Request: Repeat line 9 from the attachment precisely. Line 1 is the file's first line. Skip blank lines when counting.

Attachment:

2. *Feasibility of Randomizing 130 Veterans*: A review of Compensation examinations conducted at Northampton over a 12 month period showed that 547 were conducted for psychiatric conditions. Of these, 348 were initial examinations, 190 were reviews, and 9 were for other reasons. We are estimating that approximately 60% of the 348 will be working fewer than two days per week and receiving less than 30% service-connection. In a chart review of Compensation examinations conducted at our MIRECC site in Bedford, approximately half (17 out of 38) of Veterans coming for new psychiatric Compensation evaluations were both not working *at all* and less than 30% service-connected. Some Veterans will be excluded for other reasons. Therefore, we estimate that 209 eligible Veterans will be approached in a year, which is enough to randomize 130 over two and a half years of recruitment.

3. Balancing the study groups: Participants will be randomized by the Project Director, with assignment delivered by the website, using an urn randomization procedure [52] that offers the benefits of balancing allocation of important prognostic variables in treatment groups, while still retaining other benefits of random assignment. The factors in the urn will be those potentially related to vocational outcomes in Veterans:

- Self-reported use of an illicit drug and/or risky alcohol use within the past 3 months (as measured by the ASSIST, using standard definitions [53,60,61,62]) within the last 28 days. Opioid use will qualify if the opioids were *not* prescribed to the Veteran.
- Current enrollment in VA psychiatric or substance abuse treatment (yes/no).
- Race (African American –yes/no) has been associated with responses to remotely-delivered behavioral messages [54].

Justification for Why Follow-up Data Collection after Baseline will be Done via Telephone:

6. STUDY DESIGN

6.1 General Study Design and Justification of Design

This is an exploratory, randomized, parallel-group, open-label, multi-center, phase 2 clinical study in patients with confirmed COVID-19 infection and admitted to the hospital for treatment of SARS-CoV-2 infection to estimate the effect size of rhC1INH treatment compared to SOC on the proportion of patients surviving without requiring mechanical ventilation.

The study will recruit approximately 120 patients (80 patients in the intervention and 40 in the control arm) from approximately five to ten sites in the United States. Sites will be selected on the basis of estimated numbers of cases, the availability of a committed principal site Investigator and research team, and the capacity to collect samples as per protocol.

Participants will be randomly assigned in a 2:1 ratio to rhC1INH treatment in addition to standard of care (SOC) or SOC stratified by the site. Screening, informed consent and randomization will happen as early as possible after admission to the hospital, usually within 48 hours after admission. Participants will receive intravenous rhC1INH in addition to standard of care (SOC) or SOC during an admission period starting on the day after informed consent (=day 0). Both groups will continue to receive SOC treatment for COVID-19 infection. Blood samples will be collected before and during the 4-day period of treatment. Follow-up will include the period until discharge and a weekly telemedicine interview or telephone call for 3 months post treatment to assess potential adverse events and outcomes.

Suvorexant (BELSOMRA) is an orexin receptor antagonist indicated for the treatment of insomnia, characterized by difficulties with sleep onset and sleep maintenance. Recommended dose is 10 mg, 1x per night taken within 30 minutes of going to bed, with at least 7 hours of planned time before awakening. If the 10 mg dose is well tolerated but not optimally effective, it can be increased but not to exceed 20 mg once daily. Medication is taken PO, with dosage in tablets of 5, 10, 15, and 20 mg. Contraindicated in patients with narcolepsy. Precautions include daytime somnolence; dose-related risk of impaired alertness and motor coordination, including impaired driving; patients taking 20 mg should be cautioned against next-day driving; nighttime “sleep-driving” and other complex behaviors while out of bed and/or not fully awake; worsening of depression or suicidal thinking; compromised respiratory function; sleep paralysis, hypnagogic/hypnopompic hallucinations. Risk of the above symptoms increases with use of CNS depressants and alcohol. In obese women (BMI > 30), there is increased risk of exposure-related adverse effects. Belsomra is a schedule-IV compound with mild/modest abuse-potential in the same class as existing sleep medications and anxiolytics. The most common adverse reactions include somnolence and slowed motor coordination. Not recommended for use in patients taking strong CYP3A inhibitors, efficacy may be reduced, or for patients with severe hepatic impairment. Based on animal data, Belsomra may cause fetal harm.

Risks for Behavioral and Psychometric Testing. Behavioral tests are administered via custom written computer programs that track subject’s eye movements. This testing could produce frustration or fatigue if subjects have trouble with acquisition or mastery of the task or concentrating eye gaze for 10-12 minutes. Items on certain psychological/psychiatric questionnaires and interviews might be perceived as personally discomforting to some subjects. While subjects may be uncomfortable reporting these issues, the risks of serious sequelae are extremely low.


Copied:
This is an exploratory, randomized, parallel-group, open-label, multi-center, phase 2 clinical study in patients with confirmed COVID-19 infection and admitted to the hospital for treatment of SARS-CoV-2 infection to estimate the effect size of rhC1INH treatment compared to SOC on the proportion of patients surviving without requiring mechanical ventilation.